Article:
What if all our perceived failures are just stepping stones on our path toward success? It isn’t such a difficult premise to believe. The lessons learned, the experience gained, the battle scars earned, they serve to prepare us for our next challenge.
Writer and speaker Paul Angone is certainly living proof that failing to success is a plausible career path. “Going through the ringer helped me become a better writer,” Angone admitted when we spoke recently. “Because things didn’t work out how I wanted them to, it made me hone in on what I do well as a writer and helped me build a skill set.” It was a series of what he considers failures that truly prepared him to write the right book.
That right book is All Groan Up. Recently released by Zondervan, it reads part memoir, part self-help book, part how-to guide, and part comedic travel log. Angone chronicles his journey through his twenties as if he’s speaking to a trusted friend. He never shies away from sharing the less-than-glamorous aspects of his life. “Success,” he writes, “looks so sexy, until you’re slushing through the muck and mundane to make it happen.”
Traveling an Unexpected Path to Success
Angone moved to California after leaving what he considered a comfortable and dangerous job to pursue something more. He had a plan and was disillusioned when life didn’t unfold according to it. He writes in his book, “But maybe our twenties are not about things going as we planned, but about how we adapt, change and grow when they don’t.” For 10 years as he wrote, edited, re-wrote and re-edited All Groan Up, he managed to develop skills as a blogger, marketer, speaker, editor of videos and print materials, photographer and graphic designer. During that confusing time, each perceived failure forced him to try something new.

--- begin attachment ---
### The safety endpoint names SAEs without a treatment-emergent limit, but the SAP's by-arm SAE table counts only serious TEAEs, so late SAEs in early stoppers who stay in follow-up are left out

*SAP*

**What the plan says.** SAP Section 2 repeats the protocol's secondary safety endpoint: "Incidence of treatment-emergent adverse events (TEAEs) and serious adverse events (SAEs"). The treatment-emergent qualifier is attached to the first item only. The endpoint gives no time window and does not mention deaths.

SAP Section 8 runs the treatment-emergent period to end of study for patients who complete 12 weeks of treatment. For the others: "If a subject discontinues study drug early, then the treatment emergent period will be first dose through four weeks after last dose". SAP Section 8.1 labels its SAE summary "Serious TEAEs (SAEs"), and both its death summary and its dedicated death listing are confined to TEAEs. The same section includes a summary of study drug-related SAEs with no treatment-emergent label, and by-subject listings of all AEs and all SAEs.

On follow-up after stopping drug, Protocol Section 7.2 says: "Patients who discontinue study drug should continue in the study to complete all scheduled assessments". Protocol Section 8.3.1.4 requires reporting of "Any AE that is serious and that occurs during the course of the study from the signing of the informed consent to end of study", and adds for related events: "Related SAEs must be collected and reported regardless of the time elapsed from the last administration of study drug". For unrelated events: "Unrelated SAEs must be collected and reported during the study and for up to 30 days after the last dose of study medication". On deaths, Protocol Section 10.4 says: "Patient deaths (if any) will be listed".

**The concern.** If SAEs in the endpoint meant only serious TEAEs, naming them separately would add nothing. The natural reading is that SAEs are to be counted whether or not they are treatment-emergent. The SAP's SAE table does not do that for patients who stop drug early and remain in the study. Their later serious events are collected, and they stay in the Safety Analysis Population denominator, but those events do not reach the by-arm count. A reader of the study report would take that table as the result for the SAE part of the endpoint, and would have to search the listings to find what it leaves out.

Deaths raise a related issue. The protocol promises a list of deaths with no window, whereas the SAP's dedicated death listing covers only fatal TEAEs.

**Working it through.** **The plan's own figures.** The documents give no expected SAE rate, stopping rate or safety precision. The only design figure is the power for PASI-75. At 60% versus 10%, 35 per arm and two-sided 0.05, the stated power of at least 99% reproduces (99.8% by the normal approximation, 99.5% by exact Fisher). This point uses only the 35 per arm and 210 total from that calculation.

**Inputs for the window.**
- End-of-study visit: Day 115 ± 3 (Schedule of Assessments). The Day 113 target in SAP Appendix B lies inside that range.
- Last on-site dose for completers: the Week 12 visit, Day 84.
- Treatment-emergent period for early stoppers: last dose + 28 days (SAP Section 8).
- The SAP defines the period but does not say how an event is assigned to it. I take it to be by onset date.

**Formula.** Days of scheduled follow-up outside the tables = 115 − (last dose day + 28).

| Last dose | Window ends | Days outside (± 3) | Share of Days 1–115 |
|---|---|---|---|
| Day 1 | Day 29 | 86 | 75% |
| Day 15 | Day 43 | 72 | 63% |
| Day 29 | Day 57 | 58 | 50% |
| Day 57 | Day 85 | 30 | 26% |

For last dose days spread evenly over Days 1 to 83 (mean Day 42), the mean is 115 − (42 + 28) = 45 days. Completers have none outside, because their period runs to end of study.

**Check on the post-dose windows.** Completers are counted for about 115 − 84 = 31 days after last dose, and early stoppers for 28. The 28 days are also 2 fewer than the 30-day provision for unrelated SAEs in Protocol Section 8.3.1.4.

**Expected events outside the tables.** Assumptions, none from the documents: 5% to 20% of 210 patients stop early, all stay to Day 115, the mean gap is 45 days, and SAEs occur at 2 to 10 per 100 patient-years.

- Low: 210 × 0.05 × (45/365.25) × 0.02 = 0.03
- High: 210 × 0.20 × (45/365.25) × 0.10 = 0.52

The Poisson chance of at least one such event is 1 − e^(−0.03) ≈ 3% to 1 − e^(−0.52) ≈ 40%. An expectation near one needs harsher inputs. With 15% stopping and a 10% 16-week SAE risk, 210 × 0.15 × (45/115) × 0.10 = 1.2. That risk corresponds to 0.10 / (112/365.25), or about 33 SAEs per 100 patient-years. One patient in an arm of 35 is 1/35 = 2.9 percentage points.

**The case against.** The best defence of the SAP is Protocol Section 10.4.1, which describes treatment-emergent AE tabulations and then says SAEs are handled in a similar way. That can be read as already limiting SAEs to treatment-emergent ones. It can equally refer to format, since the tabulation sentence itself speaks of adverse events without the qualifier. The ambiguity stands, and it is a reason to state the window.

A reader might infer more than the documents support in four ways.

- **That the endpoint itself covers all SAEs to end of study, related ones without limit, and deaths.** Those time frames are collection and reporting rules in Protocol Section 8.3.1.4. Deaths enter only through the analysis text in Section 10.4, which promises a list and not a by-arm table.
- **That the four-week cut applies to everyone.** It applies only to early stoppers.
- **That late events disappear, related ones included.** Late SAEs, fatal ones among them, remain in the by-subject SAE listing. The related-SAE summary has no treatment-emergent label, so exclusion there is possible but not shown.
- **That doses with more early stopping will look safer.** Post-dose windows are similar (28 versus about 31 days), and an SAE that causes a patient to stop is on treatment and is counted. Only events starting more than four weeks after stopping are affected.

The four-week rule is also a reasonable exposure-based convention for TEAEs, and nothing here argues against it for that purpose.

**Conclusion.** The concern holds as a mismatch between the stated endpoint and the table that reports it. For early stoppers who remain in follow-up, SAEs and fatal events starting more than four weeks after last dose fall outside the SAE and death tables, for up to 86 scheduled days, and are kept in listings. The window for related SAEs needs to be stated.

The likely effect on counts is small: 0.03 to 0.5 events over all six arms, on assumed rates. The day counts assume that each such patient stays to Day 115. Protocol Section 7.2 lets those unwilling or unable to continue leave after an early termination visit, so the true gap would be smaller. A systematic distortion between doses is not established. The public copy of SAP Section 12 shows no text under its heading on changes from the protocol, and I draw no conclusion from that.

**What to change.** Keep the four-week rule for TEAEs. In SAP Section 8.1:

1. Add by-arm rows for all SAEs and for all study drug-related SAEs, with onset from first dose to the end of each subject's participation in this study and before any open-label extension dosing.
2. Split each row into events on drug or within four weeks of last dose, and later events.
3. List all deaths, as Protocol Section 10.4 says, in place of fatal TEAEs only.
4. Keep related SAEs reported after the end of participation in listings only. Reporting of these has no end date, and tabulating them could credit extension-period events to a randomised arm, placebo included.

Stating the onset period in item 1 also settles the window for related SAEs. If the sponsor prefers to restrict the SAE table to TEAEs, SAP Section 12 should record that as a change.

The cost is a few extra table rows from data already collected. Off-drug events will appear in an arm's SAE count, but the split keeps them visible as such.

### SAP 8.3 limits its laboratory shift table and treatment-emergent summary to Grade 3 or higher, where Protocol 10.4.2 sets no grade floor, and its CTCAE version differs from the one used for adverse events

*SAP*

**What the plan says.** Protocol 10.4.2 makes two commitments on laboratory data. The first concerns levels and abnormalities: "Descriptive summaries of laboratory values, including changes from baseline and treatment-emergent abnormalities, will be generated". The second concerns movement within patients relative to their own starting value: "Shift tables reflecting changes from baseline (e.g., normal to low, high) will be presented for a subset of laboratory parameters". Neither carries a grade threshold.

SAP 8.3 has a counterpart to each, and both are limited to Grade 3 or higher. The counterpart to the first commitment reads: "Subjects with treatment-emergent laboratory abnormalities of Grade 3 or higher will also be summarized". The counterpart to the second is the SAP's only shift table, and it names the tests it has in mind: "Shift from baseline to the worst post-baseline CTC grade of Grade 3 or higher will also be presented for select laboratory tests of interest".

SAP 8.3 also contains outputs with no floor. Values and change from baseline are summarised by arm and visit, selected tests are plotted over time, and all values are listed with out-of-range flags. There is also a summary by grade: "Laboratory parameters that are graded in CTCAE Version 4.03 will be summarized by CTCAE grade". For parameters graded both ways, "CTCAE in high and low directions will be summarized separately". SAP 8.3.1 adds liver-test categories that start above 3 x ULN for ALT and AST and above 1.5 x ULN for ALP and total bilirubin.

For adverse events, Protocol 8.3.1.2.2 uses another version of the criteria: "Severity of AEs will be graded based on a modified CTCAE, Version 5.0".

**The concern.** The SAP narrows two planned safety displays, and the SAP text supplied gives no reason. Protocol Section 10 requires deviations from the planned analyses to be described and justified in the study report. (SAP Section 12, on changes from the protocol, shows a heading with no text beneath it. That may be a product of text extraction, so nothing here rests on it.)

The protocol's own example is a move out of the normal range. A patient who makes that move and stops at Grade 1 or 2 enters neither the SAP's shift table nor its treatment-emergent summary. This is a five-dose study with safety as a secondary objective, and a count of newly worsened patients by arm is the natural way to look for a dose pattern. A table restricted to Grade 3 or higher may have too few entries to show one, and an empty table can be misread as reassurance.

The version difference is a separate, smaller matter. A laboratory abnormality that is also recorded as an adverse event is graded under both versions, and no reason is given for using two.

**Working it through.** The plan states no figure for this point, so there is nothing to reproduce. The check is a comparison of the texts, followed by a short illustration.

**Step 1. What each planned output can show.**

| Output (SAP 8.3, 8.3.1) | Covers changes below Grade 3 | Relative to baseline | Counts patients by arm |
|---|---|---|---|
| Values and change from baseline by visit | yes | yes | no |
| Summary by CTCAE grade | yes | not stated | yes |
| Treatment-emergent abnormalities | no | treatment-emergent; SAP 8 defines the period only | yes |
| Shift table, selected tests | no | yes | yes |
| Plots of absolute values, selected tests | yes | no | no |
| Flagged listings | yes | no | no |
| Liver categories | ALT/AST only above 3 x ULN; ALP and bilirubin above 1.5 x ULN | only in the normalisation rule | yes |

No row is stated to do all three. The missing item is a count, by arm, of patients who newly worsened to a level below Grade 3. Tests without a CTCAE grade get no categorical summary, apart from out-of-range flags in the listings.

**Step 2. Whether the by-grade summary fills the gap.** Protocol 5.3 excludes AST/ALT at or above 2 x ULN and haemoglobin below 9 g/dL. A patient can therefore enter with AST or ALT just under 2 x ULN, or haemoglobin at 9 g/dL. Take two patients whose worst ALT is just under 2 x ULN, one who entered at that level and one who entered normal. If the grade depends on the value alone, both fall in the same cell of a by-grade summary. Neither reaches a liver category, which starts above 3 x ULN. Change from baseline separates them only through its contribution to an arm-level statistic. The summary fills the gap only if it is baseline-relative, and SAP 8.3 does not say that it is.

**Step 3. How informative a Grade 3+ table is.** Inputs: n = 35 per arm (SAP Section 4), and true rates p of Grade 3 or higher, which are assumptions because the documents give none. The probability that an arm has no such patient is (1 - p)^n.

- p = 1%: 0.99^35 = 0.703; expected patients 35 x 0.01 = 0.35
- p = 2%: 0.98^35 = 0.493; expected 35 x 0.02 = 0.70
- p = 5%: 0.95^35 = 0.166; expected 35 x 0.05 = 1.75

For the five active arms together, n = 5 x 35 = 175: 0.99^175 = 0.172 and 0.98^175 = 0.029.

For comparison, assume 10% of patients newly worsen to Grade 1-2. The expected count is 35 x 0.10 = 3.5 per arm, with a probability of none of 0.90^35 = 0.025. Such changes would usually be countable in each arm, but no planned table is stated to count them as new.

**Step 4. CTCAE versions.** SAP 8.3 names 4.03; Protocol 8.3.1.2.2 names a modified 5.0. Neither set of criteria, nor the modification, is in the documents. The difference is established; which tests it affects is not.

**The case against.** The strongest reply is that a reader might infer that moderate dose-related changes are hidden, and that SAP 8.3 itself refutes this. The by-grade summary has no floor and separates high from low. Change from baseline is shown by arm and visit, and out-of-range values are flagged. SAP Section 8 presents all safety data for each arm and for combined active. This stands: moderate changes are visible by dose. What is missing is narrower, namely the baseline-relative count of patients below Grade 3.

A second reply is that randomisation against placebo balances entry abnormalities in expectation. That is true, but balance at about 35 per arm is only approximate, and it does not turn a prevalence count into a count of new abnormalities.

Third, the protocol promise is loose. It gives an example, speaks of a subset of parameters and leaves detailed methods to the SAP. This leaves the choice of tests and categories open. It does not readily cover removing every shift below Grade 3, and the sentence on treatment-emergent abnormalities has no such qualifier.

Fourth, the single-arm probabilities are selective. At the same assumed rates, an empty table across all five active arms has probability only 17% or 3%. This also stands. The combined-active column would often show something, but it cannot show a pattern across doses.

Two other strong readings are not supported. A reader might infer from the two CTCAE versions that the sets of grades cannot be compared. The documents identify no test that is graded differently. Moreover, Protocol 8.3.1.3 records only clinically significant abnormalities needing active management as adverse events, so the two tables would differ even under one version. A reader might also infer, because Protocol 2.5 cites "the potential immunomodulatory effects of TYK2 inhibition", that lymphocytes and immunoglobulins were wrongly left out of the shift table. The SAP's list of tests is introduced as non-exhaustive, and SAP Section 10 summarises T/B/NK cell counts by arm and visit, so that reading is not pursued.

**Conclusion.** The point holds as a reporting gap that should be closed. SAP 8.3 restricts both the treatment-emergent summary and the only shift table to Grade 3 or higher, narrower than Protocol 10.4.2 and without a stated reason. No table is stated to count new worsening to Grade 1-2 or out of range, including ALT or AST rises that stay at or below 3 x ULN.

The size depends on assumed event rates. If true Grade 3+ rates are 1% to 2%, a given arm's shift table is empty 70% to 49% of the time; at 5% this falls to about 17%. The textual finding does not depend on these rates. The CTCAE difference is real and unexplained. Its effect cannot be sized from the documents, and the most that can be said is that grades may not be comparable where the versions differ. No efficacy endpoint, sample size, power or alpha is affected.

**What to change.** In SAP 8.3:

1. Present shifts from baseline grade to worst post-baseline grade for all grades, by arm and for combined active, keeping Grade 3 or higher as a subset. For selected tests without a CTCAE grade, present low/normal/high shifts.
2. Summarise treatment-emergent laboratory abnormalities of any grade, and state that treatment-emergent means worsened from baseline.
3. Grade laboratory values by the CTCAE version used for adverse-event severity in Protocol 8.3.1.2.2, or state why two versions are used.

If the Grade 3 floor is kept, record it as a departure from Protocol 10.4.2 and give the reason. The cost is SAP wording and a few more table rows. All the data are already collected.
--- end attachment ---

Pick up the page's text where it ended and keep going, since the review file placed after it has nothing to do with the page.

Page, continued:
to Give You Momentum
- If a job is not allowing you possibilities for growth – it’s a dangerous proposition.
- Sometimes the best plans are the ones that don’t go according to our plan whatsoever.
- Maybe not making it is a gift. If you’ve arrived, why bother still exploring?
An Eight-Year Overnight Success
After eight years of pursuing a publishing deal, Angone and his wife we’re prepared to cry, “uncle.” On the brink of cashing in his dream for a steady, comfortable job, Paul wrote a blog post entitled “21 Secrets for your 20s”. To his surprise and delight, the post took off. “That post became the momentum to finally get the book deal I’d been trying to get for so long,” he explained. “I pitched it to a publisher and they gave me a month to turn 1000 word blog article into a full book.”
Success doesn’t happen in a night; it happens in the thousand nights that no one will ever write a song about.
After trying so hard for so many years, suddenly he was faced with the deadline of his life. His first book, 101 Secrets for Your 20s is the extended remix of that original “21 Secrets…” blog post. “It was a really intense season,” he recalls. “But I was like, ‘bring it on.’”
In the midst of promoting his second book, now he’s living his dream and trying to enjoy the view. He admits, “I have to be conscious and intentional to enjoy the season.” Working as a writer and speaker, he inspires people with hope and hilarity. Paul Angone’s story serves as a reminder that the lessons learned from the failures in our life can be fertilizer for our growth and success.
Join the Conversation
Failing All the Way to Success
Brilliant post, and I can relate (to a degree) with regards to my twenties.
I wanted my twenties to be one thing, and yet they were emphatically about something else. Yet I still learn’t valuable tools and techniques along the way.
It’s allowed me to become slightly more appreciative about my past, but I still get a few regrets. Ultimately, the trick is to really trust that your higher self knows what it is doing. Not always easy though.
Thanks for posting this article